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Why You Need Mugwort

Mugwort flowers are as vibrant and beautiful as daisies. But most importantly, the roots and leaves of mugwort contain a range of health benefits. They possess medicinal properties that can boost hair, skin and overall health.

 

The Health Benefits of Mugwort

Let’s take a look at the amazing health benefits of mugwort.

Treats Gastrointestinal Problems

For people who are prone to stomach problems, mugwort is usually recommended by doctors as they have the ability to treat constipation, indigestion, bloating, acidity as well as flatulence. Mugwort also acts as a natural de-wormer that destroys and eliminates parasites from the digestive tract.

 

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Improves Libido

There are several treatments for impotence and low libido. Thankfully, people who are too embarrassed to get medical help, mugwort is worth a try. In fact, it is fondly referred to as natural Viagra! Apart from increasing a person’s sex hormone levels, mugwort can also increase sexual desire.

 

Improves Blood Circulation

It is believed that mugwort can enhance blood circulation and also treat some liver disorders. However, it is advisable to consult with a doctor before using this herb for this purpose.

 

Boosts Energy

The nerves of a human body can sometimes be subjected to stress and fatigue. However, mugwort oil can be helpful for strained nerves in amazing ways. The right dosage of Mugwort essential oil can take care of these problems.

 

 

Alleviates Women-related Issues

Women who suffer from a delayed or irregular menstruation cycle could find Mugwort essential oil very helpful. But interestingly, mugwort essential oil does not only help women with irregular menstruation, but it also helps those suffering from early menopause. For women who suffer from symptoms of periods like nausea, abdominal pain, or muscle cramps, mugwort essential oil can also help.

Although it is believed that mugwort does not interfere with pregnancy, it is important to first consult with your obstetrician before trying to use this herb. In addition to this, Mugwort oil helps new mothers in the production of breast milk.

It is evident how irregular periods can cause Polycystic Ovary Syndrome (PCOS) which, in turn, can likely result in infertility in women. Thankfully, a mild dosage of Mugwort oil can help treat certain problems connected with the reproductive health of women. However, it’s important to keep in mind that Mugwort oil contains certain toxic components that may be detrimental for pregnant women. So, pregnant should steer clear of the herb and only use it before or after pregnancy by combining this oil with other carrier oil, including oakmoss, rosemary, or sage.

The irregular hormone secretion comes with a lot of issues, including infertility, obesity, mood swings, as well as sudden growth of body hair. Mugwort essential oil can help regulate the hormone secretion in the body. Mugwort essential oil has the power to control the irregular levels of hormone secretions.

 

Enhances Skin Health

For some women, the onset of a menstrual cycle is accompanied by acne and pimples on the skin, especially on the facial region. Some women actually get big boils all over their bodies before the start of their periods.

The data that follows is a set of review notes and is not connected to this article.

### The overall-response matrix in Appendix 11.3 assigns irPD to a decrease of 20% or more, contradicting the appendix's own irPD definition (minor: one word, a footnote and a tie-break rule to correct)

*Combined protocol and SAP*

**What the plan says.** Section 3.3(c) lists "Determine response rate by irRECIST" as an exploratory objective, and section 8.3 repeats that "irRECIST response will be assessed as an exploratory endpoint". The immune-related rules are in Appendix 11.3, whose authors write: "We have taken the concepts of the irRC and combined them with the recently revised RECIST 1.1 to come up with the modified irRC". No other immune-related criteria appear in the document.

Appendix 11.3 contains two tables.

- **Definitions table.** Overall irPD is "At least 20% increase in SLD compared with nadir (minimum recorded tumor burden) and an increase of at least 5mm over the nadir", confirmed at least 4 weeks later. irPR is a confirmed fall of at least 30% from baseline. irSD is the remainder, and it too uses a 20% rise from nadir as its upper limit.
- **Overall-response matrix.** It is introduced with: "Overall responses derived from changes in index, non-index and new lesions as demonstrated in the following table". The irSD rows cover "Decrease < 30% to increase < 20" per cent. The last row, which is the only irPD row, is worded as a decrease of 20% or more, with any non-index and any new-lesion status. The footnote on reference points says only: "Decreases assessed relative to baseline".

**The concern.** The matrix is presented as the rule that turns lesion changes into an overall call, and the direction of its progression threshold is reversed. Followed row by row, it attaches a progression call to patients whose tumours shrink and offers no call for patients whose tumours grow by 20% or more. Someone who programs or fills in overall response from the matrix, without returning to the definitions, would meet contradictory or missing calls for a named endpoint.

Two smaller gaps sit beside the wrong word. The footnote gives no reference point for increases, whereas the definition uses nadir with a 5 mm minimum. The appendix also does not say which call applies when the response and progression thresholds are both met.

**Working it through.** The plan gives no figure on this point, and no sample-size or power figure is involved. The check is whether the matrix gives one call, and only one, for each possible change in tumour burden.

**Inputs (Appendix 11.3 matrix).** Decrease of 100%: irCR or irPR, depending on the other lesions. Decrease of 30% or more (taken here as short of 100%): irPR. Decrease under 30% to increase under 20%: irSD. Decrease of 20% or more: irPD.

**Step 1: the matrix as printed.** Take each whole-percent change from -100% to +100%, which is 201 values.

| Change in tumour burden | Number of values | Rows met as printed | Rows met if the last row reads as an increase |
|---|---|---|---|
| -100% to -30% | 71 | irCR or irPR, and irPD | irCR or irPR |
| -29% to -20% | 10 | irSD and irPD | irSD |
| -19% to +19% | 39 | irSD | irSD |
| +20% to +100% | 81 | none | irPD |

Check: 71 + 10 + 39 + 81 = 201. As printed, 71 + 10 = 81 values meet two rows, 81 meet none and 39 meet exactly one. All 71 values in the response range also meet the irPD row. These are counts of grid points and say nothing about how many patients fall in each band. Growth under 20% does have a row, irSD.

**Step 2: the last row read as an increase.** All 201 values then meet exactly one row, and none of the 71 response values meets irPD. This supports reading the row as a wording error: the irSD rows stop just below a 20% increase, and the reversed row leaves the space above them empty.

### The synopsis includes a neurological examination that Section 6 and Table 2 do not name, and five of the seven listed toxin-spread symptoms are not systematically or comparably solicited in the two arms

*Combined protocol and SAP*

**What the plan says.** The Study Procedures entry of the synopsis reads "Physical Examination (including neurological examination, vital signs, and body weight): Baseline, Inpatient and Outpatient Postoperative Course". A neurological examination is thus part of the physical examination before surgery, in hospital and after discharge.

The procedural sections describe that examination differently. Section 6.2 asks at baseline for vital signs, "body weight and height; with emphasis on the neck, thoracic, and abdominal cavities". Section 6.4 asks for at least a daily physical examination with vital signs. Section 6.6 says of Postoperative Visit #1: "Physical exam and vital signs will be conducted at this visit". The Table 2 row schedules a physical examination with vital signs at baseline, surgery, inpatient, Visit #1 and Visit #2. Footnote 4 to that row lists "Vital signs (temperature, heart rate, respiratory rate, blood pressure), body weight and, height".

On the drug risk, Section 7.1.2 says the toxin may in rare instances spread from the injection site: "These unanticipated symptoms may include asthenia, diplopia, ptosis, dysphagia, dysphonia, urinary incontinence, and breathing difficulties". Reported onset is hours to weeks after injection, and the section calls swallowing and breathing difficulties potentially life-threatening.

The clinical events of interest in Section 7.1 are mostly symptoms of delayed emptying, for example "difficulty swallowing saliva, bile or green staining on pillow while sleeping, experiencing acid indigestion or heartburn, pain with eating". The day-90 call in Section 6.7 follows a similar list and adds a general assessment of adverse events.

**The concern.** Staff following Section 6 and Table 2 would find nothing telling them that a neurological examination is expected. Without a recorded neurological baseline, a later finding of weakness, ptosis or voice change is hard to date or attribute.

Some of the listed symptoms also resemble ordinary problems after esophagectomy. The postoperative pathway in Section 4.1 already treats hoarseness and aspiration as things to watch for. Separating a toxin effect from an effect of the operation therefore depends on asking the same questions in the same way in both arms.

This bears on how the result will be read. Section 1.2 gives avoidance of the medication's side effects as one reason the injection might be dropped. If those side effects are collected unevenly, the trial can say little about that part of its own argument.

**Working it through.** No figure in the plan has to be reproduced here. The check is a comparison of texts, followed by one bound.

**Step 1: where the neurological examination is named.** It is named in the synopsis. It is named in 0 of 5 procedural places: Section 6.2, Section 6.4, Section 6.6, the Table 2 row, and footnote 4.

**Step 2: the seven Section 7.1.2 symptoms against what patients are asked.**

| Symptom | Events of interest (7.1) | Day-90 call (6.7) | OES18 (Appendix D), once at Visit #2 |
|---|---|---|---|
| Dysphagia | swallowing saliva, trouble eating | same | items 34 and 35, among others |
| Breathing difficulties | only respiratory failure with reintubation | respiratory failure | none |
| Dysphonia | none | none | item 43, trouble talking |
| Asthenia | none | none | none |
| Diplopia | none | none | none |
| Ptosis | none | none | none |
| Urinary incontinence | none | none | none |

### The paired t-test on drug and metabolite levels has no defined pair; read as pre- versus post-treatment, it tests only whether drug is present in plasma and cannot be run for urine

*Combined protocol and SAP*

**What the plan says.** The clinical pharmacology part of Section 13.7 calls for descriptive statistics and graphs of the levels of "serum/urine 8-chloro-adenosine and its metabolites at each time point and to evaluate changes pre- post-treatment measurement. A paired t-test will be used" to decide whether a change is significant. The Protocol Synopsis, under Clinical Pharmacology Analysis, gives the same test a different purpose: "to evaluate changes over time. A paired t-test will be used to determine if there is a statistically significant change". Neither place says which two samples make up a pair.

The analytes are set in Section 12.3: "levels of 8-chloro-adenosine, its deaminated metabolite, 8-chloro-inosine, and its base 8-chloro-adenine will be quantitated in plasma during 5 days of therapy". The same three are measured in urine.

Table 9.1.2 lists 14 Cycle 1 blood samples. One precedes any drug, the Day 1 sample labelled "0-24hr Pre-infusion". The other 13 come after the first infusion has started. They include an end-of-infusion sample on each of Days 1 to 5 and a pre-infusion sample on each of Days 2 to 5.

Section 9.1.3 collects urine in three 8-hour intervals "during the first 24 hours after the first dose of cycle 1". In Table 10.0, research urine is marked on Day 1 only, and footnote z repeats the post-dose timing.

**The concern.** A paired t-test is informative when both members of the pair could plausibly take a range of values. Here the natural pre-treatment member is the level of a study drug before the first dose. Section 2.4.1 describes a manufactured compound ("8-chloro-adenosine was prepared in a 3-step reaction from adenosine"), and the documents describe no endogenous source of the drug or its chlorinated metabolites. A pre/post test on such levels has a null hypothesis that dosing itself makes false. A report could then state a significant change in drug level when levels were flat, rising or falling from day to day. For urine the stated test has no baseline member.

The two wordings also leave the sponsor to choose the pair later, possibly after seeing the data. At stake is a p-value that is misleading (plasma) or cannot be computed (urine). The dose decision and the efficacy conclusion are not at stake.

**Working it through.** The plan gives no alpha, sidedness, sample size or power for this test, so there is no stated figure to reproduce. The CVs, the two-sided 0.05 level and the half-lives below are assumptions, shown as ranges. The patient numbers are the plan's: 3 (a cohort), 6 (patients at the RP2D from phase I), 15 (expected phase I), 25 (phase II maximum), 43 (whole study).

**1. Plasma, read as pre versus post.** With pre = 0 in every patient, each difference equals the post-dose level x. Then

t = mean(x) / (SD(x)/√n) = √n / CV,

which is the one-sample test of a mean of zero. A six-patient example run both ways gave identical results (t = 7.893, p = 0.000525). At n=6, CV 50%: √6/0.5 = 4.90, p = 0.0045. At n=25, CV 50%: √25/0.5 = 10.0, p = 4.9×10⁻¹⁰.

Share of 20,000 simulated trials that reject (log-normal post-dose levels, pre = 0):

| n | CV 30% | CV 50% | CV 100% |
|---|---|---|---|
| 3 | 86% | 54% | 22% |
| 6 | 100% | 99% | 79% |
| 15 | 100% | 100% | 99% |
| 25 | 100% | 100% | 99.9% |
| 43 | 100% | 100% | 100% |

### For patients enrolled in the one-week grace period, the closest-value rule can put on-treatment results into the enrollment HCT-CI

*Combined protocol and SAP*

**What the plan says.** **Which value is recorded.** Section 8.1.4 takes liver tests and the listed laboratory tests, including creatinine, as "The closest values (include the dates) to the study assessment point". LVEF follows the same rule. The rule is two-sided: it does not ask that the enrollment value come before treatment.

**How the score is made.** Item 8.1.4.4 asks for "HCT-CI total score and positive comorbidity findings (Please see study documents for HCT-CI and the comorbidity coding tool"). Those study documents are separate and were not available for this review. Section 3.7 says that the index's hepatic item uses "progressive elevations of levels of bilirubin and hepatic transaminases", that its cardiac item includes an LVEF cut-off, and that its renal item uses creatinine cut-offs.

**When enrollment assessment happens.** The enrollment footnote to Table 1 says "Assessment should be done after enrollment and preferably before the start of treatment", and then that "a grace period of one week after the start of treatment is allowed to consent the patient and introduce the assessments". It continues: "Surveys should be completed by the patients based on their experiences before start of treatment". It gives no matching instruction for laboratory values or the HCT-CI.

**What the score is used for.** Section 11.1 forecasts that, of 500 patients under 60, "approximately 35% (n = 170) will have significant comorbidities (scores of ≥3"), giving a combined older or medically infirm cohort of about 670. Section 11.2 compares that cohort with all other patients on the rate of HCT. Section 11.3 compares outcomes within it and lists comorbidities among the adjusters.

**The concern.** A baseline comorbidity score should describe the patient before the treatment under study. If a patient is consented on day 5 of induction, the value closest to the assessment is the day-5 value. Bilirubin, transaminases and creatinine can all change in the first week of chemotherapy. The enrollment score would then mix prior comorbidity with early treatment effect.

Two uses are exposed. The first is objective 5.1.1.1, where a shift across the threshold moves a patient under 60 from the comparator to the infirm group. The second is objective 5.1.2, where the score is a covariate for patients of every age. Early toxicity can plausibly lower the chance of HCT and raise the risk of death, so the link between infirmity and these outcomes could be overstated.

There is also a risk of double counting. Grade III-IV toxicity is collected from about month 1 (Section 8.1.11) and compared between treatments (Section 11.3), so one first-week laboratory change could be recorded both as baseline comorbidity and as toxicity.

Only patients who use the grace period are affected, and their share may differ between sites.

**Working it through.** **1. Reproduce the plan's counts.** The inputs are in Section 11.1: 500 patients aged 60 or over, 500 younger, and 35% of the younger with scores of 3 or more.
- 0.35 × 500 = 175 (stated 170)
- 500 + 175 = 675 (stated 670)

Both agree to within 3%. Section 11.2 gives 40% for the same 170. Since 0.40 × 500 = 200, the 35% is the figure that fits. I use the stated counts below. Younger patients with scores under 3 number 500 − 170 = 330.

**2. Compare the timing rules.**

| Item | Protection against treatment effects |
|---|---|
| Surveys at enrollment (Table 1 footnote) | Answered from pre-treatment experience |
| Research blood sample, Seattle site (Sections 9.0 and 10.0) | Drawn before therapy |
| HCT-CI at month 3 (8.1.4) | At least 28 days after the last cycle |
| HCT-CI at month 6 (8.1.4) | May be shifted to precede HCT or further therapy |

Mugwort has the ability to purify the blood of acne and pimples, and give a person a radiant skin. Therefore, the herb can help regulate the menstrual cycle and benefit the skin benefits due to its rich Vitamin E content.

 

 

Good for the Hair                                              

Mugwort helps to boost blood circulation and so, ensures a healthy hair and scalp through the nutrients it provides. The improved blood flow strengthens hair follicles, prevents hair loss, and makes the hair radiant. And since the herb is rich in Vitamin E, it is good for the hair. It will help treat dandruff that happens because of an over-dried scalp.

 

Side Effects and Precautions

  • Pregnant women are advised to avoid the use of mugwort might lead to a miscarriage because it can induce menstruation and uterine contraction. In addition, although not much is known about the safety of using mugwort, breastfeeding mothers should stay on the safe side and avoid the use of the herb.
  • Mugwort can also lead to an allergic reaction in people who are allergic to the Asteraceae/Compositae plant family, which include daisies, ragweed, marigolds, and several other herbs. Mugwort might also result in an allergic reaction in people who are allergic to wild carrot, birch, or celery. It is also believed in some quarters that mugwort might lead to allergic reactions in individuals with allergies to honey, white mustard, olive, royal jelly, hazelnut, peach, latex, peach, as well as kiwi. Mugwort pollen might lead to reactions in individuals who are allergic to tobacco.

 

The Bottom Line

Mugwort root acts as a “tonic” and to improve energy. In fact, the rest of the plant can be used to treat stomach and intestinal problems including constipation, upset stomach, colic, worm infestations, diarrhea, indigestion, and frequent vomiting. Mugwort is also used to induce the secretion of bile and gastric juice. The herb is also effective as a liver tonic, helping to boost circulation as well as a sedative. The other uses of the herb include its ability to treat epilepsy and convulsions in children.

In addition, women can use mugwort for treating irregular periods and other menstrual issues. The chemicals found in mugwort can also stimulate the uterus.

Also, when used in combination with other ingredients, mugwort root is effective for treating mental problems, fatigue, insomnia, depression, anxiety, irritability, and restlessness. And in fact, some people apply mugwort lotion topically to the skin to alleviate itchiness brought on by burn scars.